In the early 1990s, NPR journalist Scott Simon reported from war-torn Sarajevo. Those experiences formed the basis for his debut novel, Pretty Birds, the story of a 16-year-old girl who adapts to her violent times.
The opera soprano and Goodwill Ambassador for the United Nations High Commission for Refugees Barbara Hendricks has appeared on over fifty recordings and has won critical acclaim in performances with all the major opera companies in the world--but she remains a relatively obscure figure in the United States. This is her seventh year with the UN Commission and she says through her music, she has been able "to get people to listen in a way they wouldn't listen to a diplomat or bureaucrat."
Mackenzie commanded the United Nations Peacekeeping force in the former Yugoslavia until he retired in 1993. Since then, Mackenzie has been critical of the UN's ability to command and control its forces. He talks about the state of humanitarian efforts in Sarajevo.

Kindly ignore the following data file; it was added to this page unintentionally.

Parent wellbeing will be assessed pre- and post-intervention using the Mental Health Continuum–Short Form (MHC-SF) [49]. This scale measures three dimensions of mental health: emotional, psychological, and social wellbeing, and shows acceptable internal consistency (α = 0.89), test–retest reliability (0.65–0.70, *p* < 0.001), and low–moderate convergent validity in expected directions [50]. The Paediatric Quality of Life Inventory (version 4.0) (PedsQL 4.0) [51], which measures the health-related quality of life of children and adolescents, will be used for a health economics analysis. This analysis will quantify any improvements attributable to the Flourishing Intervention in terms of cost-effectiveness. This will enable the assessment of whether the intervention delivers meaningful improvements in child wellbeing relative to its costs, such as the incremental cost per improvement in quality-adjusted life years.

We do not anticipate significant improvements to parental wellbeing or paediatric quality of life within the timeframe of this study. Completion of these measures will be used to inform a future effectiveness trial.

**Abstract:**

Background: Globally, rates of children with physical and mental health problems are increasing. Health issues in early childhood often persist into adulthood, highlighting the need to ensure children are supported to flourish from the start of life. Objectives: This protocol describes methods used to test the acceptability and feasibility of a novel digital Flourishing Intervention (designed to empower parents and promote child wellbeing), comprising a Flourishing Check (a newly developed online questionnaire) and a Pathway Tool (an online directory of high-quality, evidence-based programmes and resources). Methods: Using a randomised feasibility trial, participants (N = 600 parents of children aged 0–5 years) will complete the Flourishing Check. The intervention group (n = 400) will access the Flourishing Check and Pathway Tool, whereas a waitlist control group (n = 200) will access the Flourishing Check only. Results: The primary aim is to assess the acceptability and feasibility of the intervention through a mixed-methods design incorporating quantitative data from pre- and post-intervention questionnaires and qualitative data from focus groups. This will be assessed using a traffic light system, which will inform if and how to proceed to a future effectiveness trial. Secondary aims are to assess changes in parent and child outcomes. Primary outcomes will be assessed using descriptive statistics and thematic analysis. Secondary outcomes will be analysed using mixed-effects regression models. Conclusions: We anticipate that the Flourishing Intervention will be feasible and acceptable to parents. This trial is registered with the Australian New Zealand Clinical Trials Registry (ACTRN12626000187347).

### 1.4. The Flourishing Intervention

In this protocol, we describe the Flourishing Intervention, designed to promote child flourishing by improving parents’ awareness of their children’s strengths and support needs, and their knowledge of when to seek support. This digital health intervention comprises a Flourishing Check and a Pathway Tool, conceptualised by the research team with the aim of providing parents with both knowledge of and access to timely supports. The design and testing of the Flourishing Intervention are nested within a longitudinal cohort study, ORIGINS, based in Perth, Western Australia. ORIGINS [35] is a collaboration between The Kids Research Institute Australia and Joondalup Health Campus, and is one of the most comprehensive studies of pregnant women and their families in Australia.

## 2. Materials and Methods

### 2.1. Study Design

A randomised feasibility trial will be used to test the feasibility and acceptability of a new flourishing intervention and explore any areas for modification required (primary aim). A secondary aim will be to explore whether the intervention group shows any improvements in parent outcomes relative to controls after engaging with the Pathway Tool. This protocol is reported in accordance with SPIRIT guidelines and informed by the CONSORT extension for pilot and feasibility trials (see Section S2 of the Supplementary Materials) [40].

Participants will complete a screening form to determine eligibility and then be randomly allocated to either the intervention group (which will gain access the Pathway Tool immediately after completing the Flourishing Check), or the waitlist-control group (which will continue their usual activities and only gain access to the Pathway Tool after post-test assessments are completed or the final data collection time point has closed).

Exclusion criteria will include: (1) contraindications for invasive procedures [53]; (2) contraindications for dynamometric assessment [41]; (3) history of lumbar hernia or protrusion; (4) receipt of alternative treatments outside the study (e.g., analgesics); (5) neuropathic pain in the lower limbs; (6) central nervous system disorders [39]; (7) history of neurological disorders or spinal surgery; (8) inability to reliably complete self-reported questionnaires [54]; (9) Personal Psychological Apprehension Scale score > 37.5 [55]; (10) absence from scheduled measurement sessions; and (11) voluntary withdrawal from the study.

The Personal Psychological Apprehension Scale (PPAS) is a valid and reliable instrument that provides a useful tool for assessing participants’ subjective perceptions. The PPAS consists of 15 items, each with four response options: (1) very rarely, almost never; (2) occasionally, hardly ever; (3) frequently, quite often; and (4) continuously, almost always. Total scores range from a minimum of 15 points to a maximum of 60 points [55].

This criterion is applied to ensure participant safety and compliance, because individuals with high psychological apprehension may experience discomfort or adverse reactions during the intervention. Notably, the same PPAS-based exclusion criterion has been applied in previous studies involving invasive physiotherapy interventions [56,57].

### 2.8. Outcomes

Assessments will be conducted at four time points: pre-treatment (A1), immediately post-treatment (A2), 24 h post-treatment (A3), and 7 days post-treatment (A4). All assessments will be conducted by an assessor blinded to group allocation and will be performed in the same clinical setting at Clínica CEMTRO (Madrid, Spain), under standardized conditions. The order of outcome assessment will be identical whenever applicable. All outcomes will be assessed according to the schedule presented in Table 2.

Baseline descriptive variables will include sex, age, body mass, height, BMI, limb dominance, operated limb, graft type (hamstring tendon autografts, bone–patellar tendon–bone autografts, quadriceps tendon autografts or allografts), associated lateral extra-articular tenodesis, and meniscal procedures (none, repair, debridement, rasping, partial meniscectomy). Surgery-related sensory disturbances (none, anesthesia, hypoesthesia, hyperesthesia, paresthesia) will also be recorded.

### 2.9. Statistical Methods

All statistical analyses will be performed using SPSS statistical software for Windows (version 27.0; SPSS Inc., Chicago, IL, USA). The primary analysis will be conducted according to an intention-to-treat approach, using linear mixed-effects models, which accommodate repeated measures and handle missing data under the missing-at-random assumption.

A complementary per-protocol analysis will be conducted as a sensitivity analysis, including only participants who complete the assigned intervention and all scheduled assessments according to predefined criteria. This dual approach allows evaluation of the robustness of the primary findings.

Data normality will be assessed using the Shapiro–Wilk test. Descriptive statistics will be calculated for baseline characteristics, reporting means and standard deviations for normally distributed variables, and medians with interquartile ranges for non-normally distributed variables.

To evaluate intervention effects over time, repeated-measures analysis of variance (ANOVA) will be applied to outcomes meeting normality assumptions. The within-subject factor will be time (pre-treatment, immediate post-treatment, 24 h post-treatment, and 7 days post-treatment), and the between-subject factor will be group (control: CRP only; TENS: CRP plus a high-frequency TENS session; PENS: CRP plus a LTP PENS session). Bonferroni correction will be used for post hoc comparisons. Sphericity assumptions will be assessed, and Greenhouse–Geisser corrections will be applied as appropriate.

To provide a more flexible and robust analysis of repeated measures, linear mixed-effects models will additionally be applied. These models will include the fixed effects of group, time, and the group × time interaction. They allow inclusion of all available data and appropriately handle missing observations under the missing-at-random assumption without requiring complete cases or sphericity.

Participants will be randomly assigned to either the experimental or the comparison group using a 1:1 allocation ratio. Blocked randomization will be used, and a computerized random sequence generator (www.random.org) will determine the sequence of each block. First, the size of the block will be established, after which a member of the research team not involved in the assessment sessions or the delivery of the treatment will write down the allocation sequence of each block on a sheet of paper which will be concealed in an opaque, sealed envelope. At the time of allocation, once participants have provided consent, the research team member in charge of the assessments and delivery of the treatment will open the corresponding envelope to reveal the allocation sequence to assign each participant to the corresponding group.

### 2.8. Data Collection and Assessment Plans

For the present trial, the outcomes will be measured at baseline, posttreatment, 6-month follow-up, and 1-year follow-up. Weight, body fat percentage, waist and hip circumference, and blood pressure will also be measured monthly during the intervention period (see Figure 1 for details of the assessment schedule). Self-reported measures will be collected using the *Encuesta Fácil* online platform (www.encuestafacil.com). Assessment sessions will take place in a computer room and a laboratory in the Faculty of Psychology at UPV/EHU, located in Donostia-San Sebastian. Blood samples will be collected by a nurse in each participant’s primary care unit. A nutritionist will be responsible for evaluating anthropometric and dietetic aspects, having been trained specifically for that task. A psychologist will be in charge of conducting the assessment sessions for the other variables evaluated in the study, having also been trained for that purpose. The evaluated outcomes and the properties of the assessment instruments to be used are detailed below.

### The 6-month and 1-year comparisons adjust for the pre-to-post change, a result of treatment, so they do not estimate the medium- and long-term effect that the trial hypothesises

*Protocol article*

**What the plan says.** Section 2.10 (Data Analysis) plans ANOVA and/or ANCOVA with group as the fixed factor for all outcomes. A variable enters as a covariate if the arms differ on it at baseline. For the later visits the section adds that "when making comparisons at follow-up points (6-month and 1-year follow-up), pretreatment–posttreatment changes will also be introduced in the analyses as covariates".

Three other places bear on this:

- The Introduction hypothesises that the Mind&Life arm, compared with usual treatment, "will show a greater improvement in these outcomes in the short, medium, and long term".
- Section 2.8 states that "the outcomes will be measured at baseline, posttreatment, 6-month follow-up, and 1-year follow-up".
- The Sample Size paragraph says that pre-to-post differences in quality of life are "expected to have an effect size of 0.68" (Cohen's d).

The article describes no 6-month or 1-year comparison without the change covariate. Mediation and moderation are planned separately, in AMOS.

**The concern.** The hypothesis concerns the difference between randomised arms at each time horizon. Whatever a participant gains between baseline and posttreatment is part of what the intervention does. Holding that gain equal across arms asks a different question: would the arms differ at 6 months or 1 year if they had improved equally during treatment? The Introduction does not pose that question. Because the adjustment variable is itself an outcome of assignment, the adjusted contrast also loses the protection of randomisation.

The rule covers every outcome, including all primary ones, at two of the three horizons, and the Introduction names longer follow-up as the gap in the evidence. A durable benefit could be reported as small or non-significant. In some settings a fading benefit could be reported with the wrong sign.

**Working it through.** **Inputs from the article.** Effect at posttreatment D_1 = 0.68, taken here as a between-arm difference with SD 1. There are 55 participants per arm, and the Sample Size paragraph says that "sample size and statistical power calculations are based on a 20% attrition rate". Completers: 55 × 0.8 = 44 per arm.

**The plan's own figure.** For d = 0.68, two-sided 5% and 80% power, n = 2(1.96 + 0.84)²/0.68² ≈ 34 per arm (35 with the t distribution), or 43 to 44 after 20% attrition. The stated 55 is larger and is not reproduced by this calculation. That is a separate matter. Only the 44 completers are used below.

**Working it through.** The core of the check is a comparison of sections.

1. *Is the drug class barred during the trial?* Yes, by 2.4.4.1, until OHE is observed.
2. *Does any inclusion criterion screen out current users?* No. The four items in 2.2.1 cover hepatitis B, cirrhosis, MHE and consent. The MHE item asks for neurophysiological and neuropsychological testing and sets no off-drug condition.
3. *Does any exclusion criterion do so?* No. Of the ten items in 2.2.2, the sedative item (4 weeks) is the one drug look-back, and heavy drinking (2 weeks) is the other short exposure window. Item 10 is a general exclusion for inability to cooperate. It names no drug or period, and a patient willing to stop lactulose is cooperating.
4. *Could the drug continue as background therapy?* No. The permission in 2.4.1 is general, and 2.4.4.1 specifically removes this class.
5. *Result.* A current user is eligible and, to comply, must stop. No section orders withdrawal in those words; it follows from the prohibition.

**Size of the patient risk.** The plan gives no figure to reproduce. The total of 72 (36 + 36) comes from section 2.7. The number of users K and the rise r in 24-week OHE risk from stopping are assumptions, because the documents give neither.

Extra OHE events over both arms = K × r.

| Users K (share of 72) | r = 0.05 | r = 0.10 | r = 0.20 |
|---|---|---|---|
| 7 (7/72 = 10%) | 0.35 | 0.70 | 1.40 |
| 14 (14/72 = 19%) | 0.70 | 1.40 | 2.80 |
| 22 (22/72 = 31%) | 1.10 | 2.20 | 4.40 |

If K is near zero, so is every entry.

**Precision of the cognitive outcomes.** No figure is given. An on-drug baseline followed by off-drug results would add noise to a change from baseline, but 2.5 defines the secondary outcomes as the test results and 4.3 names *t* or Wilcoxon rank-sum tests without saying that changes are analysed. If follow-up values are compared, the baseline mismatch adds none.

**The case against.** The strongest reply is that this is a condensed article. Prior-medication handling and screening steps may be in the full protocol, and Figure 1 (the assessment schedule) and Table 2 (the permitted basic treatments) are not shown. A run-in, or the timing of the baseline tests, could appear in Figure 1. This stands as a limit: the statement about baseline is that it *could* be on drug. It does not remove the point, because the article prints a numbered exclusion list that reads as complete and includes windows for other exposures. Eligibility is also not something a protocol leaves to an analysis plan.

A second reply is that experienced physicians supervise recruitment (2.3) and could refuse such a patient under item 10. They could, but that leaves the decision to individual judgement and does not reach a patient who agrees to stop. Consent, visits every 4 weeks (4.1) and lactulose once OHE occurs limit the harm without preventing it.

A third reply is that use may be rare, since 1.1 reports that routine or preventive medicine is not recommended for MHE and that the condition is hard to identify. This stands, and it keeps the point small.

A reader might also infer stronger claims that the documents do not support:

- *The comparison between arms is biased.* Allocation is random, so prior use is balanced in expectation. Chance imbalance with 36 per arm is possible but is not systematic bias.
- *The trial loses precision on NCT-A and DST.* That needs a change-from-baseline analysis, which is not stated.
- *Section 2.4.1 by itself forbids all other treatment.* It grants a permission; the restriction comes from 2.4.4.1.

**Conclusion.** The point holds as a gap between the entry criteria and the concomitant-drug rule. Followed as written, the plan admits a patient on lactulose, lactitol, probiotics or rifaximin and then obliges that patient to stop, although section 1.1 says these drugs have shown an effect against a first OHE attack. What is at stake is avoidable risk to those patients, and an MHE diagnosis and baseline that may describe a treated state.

The NPR foreign correspondent has a new book, called "Sarajevo Daily: A City and Its Newspaper Under Siege." During the height of the conflict, the city was in ruins. But one symbol of hope remained constant for its people: Oslobodjenje, the city's multi-ethnic daily newspaper. When the siege began, the paper's editor vowed, "As long as Sarajevo exists, this paper will publish everyday."
Former National Security Adviser to President Carter, Zbigniew Brzezinski has written a new book about the state of global politics, called "Out of Control." He warns we must change our values and realize our global interdependence.
Foreign Correspondent for NPR, Tom Gjelten He's been reporting from Bosnia. Terry will talk with him about what it's been like to cover the war in the former Yugoslavia. Gjelten just won the prestigious George Polk Award for his piece, "Massacre on the Mountain," about a massacre of 200 Bosnian Muslim men. Gjelten also reported on the Gulf War and on the conflicts in Central America.
Drakulic's recent book is called "How We Survived Communism and Even Laughed." Now we'll talk to her about living in Zagreb, the capitol of Croatia. Refugees from nearby Sarajevo are flowing into the city from their civil war-torn country.